Crafting exquisite, not infrequently one-of-a-kind jewellery pieces might be a dream job and aspiration for many, but for Vancouver-based jewellery designer Alexandra Dodds it has turned out to be an unexpected calling that has found her instead. Experimenting with organic materials and traditional jewellery-making techniques, the designer creates sculptural pieces that are as much art as they are wearable adornment, and keenly explores the transformative nature of earthly elements in her work.
Did you always know that you wanted to be a jewellery designer or was it a lucky accident that brought you onto this path?
I've never been one for planning too far ahead, I always knew I would work within a creative industry, but jewellery design was not something that was well thought out. I studied fine arts, where I primarily had a drawing/sculpture/installation practice. A good friend of mine at art school was experimenting with some bronze casting. I had a few ideas for some rings I wanted to make for myself. I made a few pieces, I loved the material and process, and the transformative effect of lost wax casting - being able to preserve delicate forms into metal.
Do you have a particular technique or material that you enjoy working on/with most?
The technique I primarily use is lost wax casting.I really enjoy the sculptural process of the material, it's quite versatile. I also like to experiment with casting different organic material – essentially any organic matter that will burn up, can be cast – when you start experimenting with things like paper that leave residue and ash, you get some interesting and experimental textures and forms.
Do you lean more towards experimentation or preservation of tradition in jewellery-making?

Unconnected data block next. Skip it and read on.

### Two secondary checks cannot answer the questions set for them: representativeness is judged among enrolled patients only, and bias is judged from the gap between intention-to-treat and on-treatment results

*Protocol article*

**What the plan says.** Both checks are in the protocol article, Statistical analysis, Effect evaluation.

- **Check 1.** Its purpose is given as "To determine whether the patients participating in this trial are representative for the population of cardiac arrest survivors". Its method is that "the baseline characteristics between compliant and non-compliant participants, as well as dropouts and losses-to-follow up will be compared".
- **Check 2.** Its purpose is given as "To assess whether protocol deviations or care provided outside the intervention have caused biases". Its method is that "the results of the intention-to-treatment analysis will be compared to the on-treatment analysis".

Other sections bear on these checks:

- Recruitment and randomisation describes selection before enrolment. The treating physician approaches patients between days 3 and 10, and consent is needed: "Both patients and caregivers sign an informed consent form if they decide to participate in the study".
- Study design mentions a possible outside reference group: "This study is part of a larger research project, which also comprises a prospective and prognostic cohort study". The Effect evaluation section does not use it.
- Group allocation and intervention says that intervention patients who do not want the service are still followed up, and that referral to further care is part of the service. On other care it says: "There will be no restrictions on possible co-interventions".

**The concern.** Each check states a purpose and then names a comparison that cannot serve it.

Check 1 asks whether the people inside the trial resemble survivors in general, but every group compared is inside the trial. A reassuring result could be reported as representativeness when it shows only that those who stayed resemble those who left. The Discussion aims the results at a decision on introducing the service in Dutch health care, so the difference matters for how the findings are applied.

A balance of both...the traditions I value are craftsmanship and being hand made. I am using traditional techniques of lost wax casting and granulation but in an experimental way.
Being self-taught can be challenging, but also quite rewarding when you find your own technique. There are lots of hazardous chemicals and equipment used in the process of jewellery making, so it is definitely beneficial to learn some things from the masters of the trade. I have attended different skill-based workshops to refine some techniques. One memorable one was casting with a centrifugal hand sling when I was in Berlin – when you are spinning molten metal over head with a gas torch in the other hand, I think it is best to learn from someone who knows what they are doing before attempting it yourself! I think that if I went to goldsmith school and was traditionally trained, my jewellery would not be quite the same.
Is there any jewellery designer, past or present, that inspires you? many. A favourite contemporary jewellery of mine is Karl Fritsch – he pushes boundaries of wearability and luxury, juxtaposing materials like precious gold and emeralds with rusty nails. Ricky Swallow, a sculptor, not a jeweller, is another favourite artist of mine who inspires me a lot, reminds me about the importance of craftsmanship and the capability of your own hands. I would say that most of my inspiration quite often comes from anything but jewellery!
Do you ever struggle with finding balance between art, inventiveness and wearability in your designs?
That is something else that I have been beginning to balance. When I was fresh out of fine arts school, I just wanted to make big bold sculptural pieces, wearability wasn't my foremost concern, but when I sculpt my pieces I constantly try them on and sculpt them directly onto my hand, so they fit the form of the body and the larger pieces are actually more comfortable than they look.